When I was eleven, my parents sent me to a summer camp run by Christian Brothers in Southeastern Maryland. There was the usual swimming, hiking, and softball, but what really caught my attention were the campfire sing-alongs. Two teenage boys had guitars, and could play the popular folk songs of the day, such as “Michael row your boat ashore” and “If I had a hammer.” I had never seen live musicians before, and I was fascinated by their ability to strum chords and make those wooden boxes with strings come alive.
Later that year, the Beatles performed on The Ed Sullivan Show. My dad showed me an article in The Washington Post about it, with two small photos side by side, of Paul McCartney and Moe Howard from the Three Stooges. I guess that’s the only frame of reference they had at the time for that kind of haircut. Anyway, I was camped in front of the TV on Sunday night when the show came on, and after the Beatles played, I said, “That’s what I want to do.” (And so did thousands of other kids just like me.)
I hounded my dad to get me a guitar. He kept saying, “You’ll never learn to play it, it’ll just sit in the closet.” But finally, he took me to a pawnshop and bought me a $13 “Stadium” brand acoustic guitar. It was a pretty crummy instrument, but I immediately started to learn some chords and simple rock riffs. I remember sitting on my front steps one day with my guitar when a neighborhood kid walked up and showed me how to play the opening riff to “Secret Agent Man.” I thought that was so cool. I played it over and over again until I drove my family crazy.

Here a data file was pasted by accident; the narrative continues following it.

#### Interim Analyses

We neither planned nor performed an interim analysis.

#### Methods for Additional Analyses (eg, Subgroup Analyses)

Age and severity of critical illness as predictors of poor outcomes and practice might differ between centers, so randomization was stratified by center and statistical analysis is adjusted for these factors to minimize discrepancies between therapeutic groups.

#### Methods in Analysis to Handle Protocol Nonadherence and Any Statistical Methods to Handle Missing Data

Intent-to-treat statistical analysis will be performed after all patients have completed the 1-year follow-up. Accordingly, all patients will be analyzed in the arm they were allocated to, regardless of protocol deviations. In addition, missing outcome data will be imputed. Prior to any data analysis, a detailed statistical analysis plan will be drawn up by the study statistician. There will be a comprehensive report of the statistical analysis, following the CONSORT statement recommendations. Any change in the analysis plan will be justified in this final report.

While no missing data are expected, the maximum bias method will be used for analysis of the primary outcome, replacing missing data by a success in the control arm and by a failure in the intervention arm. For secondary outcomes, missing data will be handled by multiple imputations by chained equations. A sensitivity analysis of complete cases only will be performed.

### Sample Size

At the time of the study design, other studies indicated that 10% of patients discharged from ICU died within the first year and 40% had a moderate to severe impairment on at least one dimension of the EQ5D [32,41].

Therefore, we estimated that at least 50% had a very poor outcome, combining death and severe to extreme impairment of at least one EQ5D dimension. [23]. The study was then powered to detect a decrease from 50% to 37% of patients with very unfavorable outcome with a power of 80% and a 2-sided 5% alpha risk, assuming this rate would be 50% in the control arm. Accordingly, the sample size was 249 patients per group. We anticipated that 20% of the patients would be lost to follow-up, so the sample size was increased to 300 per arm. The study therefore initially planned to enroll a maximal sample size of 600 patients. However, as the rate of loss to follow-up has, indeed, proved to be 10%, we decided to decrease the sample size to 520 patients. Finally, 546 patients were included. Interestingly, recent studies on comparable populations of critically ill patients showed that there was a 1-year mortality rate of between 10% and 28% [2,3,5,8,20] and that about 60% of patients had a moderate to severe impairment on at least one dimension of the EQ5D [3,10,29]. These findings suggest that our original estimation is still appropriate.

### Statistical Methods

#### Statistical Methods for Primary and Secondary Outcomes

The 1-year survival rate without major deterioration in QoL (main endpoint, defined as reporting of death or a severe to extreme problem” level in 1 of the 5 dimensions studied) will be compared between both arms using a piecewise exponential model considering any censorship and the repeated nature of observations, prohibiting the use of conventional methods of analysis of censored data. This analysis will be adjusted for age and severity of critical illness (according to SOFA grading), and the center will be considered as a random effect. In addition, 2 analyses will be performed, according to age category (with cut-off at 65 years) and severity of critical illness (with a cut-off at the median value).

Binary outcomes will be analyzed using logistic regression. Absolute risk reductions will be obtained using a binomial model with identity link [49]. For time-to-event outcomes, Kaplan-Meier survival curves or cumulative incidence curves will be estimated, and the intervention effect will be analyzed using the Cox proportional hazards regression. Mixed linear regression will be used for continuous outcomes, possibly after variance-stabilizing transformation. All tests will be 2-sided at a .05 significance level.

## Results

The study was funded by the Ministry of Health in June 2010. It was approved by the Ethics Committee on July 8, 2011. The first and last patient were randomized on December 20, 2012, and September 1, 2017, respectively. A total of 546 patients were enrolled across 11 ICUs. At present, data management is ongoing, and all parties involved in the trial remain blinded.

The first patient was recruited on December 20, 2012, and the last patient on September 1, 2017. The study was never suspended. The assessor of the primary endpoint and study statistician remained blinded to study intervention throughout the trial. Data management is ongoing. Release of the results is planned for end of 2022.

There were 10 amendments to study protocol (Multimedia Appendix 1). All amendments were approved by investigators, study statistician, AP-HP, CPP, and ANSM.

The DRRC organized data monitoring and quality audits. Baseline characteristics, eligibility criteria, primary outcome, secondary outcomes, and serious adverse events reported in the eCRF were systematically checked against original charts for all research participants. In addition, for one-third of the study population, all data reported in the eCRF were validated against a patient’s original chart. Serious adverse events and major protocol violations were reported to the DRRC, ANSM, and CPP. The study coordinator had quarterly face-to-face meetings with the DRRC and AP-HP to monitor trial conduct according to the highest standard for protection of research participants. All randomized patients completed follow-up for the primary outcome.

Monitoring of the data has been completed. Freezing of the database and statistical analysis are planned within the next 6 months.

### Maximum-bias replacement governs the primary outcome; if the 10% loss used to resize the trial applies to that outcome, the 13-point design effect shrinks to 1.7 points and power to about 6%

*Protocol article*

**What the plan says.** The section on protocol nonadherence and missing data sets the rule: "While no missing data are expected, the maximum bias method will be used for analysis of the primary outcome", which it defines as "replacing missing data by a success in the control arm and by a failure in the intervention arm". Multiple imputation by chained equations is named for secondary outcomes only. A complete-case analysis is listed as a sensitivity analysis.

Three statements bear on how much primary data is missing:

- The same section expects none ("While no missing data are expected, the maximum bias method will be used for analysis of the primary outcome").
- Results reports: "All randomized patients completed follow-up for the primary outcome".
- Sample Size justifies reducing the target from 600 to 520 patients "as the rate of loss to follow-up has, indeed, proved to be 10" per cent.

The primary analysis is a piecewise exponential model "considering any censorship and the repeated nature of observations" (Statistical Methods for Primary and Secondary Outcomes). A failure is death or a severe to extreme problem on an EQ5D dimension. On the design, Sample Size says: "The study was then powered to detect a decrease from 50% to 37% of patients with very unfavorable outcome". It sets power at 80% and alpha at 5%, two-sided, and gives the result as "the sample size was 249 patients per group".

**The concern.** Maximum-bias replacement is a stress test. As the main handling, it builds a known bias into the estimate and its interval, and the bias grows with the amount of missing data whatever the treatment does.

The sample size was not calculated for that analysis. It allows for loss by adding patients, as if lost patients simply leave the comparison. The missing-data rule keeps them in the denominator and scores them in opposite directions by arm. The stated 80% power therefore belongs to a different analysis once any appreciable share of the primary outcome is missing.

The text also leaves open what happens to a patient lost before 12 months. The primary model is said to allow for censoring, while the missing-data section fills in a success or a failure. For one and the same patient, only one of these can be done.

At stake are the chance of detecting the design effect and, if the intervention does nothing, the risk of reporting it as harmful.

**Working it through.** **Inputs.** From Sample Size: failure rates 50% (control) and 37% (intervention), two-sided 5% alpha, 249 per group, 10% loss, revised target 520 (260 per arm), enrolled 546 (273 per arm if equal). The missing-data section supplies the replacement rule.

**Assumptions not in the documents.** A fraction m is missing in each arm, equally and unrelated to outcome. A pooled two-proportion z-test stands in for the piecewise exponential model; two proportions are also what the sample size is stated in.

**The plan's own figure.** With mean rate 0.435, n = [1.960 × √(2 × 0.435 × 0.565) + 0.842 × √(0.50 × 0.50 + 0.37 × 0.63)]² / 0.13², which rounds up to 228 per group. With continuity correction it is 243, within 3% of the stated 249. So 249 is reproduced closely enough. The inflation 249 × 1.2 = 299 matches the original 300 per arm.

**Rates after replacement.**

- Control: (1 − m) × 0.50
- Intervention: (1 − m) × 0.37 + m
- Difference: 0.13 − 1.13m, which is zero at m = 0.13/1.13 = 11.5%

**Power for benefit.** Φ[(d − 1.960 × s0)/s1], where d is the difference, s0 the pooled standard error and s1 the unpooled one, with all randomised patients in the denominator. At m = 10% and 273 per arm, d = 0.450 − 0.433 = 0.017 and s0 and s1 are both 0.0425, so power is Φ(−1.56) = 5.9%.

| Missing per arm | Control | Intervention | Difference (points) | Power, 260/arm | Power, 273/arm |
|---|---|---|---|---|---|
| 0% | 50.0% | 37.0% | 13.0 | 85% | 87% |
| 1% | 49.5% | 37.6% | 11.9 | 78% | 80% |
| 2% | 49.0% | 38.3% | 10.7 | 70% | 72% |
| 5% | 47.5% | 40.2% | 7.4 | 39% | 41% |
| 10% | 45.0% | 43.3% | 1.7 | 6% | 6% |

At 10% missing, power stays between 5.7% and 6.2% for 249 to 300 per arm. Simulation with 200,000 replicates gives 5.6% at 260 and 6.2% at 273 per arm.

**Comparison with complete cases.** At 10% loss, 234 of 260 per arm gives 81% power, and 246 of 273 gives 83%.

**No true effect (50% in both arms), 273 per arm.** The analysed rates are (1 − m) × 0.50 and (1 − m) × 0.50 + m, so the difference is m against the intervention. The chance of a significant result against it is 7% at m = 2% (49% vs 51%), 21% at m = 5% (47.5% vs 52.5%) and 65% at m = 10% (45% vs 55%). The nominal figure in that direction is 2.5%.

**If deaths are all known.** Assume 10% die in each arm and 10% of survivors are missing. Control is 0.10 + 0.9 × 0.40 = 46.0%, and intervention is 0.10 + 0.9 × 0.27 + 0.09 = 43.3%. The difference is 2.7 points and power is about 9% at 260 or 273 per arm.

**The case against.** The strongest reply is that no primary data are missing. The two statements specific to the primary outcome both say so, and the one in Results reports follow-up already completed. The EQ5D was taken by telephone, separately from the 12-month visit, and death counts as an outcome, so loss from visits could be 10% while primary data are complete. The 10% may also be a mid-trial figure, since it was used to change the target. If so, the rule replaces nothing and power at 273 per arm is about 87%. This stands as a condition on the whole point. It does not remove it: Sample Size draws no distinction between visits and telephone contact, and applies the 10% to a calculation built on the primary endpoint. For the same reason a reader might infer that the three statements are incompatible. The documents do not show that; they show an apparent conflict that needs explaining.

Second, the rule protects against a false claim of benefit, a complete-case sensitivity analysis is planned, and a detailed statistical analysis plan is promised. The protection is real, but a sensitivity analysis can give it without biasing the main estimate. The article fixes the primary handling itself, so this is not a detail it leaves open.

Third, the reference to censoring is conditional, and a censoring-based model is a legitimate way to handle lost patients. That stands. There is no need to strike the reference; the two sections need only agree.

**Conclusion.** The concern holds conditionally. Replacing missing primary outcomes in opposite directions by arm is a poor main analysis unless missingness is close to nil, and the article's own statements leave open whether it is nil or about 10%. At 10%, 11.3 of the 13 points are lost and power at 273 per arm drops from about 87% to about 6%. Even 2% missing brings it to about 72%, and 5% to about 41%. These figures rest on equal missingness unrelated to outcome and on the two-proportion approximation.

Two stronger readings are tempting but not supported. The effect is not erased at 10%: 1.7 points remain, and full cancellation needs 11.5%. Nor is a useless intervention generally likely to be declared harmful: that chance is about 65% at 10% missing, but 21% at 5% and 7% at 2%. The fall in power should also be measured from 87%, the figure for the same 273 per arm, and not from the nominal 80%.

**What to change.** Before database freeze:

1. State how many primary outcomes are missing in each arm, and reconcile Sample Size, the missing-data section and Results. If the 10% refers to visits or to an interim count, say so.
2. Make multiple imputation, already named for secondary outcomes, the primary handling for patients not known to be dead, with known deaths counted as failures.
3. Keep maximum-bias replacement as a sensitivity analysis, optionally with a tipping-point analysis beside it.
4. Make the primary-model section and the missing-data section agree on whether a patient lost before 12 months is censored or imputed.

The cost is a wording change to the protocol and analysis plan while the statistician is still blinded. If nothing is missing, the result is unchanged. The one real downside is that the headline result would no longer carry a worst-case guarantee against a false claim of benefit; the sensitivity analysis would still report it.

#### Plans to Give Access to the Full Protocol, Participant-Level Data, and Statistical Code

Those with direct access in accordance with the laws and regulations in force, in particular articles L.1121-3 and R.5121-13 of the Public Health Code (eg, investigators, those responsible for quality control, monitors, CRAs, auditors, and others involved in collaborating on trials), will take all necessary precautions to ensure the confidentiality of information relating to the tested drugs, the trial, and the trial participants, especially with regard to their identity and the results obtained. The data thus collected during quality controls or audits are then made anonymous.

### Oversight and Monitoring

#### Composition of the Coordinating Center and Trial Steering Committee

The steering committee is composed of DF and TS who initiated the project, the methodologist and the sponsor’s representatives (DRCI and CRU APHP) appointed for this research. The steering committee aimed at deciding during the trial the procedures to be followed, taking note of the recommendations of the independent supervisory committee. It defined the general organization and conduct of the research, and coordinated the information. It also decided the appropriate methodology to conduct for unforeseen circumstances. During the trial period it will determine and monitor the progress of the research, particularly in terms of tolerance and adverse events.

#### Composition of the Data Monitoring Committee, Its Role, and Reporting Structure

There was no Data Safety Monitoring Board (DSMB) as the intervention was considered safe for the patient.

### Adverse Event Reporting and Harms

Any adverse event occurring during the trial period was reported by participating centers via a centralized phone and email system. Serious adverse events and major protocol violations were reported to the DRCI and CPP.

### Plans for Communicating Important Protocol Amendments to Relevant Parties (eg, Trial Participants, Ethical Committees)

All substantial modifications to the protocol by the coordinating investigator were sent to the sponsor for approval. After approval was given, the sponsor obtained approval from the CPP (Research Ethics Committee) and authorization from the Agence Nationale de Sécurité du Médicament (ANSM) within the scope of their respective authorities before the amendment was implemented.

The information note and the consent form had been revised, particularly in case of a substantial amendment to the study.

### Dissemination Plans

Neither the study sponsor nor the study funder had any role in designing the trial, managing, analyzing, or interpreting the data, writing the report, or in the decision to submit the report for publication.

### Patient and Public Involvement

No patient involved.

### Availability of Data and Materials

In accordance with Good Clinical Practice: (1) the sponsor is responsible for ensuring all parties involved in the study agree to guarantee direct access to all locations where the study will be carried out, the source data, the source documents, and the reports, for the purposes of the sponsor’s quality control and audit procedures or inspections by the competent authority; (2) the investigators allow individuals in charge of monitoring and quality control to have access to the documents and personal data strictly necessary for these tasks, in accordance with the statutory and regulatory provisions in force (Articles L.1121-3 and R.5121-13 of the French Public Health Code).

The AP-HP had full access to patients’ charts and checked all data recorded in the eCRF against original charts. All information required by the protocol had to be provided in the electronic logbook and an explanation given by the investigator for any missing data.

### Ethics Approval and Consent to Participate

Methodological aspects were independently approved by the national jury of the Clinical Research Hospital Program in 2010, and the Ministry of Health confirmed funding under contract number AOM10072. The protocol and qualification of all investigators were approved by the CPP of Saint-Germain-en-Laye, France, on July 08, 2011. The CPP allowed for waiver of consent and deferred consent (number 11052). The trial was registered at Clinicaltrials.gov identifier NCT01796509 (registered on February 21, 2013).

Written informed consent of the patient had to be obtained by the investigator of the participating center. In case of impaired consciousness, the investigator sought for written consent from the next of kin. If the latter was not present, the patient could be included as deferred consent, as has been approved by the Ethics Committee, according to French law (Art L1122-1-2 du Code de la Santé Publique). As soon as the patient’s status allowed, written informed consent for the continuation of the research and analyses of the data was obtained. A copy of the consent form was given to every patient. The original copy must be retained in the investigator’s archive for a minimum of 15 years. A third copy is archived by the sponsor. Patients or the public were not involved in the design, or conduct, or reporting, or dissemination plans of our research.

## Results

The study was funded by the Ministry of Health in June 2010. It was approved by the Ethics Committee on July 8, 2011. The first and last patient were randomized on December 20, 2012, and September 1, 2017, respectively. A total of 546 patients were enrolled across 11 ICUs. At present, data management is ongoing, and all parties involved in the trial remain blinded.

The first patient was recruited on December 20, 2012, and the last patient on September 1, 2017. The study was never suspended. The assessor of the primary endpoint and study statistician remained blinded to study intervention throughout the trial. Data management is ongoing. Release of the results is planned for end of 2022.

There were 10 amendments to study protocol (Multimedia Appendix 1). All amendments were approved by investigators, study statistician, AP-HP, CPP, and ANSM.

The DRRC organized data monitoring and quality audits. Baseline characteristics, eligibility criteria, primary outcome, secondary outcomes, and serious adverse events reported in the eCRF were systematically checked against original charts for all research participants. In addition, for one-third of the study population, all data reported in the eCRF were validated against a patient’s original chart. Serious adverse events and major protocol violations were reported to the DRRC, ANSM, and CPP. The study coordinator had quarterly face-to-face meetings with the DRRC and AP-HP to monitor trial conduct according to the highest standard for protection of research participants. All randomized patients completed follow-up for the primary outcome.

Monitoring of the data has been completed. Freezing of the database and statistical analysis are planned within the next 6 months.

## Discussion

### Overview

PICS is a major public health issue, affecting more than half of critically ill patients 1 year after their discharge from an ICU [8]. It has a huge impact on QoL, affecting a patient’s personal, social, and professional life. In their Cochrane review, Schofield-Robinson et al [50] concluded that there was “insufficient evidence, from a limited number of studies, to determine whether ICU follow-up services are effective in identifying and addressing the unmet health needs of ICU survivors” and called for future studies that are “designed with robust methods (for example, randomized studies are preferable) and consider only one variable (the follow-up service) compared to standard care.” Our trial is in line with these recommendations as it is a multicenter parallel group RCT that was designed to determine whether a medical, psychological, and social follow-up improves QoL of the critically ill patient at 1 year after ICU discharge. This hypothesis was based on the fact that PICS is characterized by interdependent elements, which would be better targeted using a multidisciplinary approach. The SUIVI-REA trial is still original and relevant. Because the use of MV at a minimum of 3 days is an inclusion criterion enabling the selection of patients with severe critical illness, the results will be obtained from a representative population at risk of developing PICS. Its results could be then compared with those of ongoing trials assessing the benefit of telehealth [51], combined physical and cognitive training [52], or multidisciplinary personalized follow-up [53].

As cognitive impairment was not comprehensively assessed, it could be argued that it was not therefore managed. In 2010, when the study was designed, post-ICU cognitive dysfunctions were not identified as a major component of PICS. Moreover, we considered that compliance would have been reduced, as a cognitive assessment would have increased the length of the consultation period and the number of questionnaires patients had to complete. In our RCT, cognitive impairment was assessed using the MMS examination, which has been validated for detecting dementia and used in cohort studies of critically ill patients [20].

In eighth grade I got a used electric guitar, a Fender Jaguar, and formed a band with some of my friends. We started playing at teen clubs and school dances, with a repertoire of songs like “Louie Louie” and “Gloria.” Those bands were really rough, with everyone just having the most basic skills on their instruments.
When I entered high school, it was the age of the singer-songwriter, and I sold my electric guitar and got a Yamaha acoustic. I taught myself to fingerpick and sing harmony by listening to Simon and Garfunkel and Crosby, Stills and Nash records, and formed a folk group that played at school functions and retirement homes.
After high school, I went to college, but I wasn’t much of a student, and I dropped out after a year and went to work for the Post Office. I really just wanted to play music, but I didn’t have any idea how to go about it. Then, a guy I had known in high school, Steve Yudowich, called me up and convinced me to quit my job and move with him down to Roanoke, Virginia, to form a band with a guy Steve knew. We rented a house up in the mountains from an old farmer, and spent a summer writing and rehearsing, until we had a falling out with the other guy and Steve and I moved to Richmond, Virginia. We formed a duo, called “The Turkeys” and played at the campus beer joints around VCU.
After that, I bounced around for a couple of years, playing at crab shacks in Ocean City, Maryland and coffeehouses in Virginia, until I landed a steady gig with a trio at a Holiday Inn lounge. Playing five nights a week, I honed my guitar and singing skills, and made enough money to buy a new car and upgrade my equipment.
I had become a professional guitar player.